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Employers Tackling Issue of Prescription Drug Abuse Head-on

prescription opioidsWith opioid abuse having become a national epidemic, employee benefits plans are using their resources to take on this issue, according to a survey conducted by the International Foundation of Employee Benefit Plans. Its results found that more than 22 percent of employers have carried out a prescription claims analysis to look for possible abuse.

The IFEBP Mental Health and Substance Abuse Benefits study also found that another 20 percent of employers considering running a claims analysis. Their goal in running the claims analysis is the same as the employers noted above – to look for instances of possible opioid abuse.

Opioid Abuse Prevention Strategies

Employers have a number of strategies at their disposal to combat the issue of prescription opioid abuse. A common one is to have employees obtain prior authorization of outpatient opioid prescriptions written in excess of a certain number of days. This strategy is currently being used by 43 percent of employers. Other strategies being used by employers to take on the issue of prescription drug abuse are as follows:

– Providing patients with alternative methods to manage pain, thus reducing their dependence on prescription pain medications (17 percent)
– Setting up a fraud tip hotline to receive information about possible prescription pain medication abuse (8 percent)
– Setting up a system where written permission is required from a health care provider before a prescription can be switched from an abuse-deterrent medication to one that doesn’t have this type of property (5 percent)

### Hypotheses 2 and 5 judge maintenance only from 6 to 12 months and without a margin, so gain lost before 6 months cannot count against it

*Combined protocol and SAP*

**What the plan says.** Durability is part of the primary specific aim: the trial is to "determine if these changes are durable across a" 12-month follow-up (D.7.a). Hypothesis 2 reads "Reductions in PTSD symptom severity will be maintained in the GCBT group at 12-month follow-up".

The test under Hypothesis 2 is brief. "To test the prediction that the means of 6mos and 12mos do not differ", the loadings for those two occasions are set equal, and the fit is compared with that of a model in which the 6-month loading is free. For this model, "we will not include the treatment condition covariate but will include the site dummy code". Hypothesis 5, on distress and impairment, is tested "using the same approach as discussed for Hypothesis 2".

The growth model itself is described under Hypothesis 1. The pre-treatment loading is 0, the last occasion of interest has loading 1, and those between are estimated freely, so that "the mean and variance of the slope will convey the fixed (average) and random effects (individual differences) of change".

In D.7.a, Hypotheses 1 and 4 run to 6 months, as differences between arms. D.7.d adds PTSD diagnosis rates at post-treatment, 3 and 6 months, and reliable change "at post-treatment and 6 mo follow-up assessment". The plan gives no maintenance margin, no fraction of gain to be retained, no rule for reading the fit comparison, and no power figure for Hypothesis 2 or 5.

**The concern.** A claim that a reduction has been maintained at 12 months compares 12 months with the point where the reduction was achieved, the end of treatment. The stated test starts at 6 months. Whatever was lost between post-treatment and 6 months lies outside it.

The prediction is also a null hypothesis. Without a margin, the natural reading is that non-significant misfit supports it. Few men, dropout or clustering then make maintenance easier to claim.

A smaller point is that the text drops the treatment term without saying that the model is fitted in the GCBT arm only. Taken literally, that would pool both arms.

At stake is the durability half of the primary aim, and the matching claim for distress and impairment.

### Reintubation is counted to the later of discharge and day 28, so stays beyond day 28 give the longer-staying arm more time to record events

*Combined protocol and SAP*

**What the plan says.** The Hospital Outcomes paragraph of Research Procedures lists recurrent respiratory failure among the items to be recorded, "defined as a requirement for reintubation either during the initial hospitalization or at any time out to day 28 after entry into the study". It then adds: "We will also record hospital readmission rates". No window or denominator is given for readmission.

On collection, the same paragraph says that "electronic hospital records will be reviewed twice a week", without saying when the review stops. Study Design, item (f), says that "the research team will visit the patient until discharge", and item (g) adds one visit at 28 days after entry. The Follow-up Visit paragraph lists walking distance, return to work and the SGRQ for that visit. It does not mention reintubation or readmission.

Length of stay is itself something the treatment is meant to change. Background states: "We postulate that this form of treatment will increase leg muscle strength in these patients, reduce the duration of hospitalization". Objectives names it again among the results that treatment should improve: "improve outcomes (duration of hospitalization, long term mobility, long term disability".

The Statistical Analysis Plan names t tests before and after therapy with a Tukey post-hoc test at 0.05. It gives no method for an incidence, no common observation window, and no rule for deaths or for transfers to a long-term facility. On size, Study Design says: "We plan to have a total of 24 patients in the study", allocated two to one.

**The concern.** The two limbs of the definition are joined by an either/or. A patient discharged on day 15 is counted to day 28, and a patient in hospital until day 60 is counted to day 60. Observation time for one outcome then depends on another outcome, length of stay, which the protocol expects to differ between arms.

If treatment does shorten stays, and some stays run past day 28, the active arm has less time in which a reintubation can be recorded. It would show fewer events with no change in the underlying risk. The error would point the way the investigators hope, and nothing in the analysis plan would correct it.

– Monitoring patient discharges from hospital to look for events that may signal drug abuse (5 percent)

Some employers used more than one of the approaches listed above to help them lower the risk of opioid abuse among their employees. A total of 21 percent of employers surveyed stated they weren’t sure about their plan’s approach to combating this issue and a further 31 percent didn’t use any of the strategies listed above to deal with opioid abuse.

The study surveyed a sample of 344 IFEBP member organizations. These included both private and public employers in Canada and the United States.

Prescription Drug Intervention Help

Millions of people are abusing or have become dependent on their prescription medications. While opioids are generally the biggest culprits, there are other drugs with a very high potential for abuse.

We work with families all over the country every day who have loved ones with prescription drug problems. We provide successful interventions, family consulting and referrals to top-notch treatment facilities.

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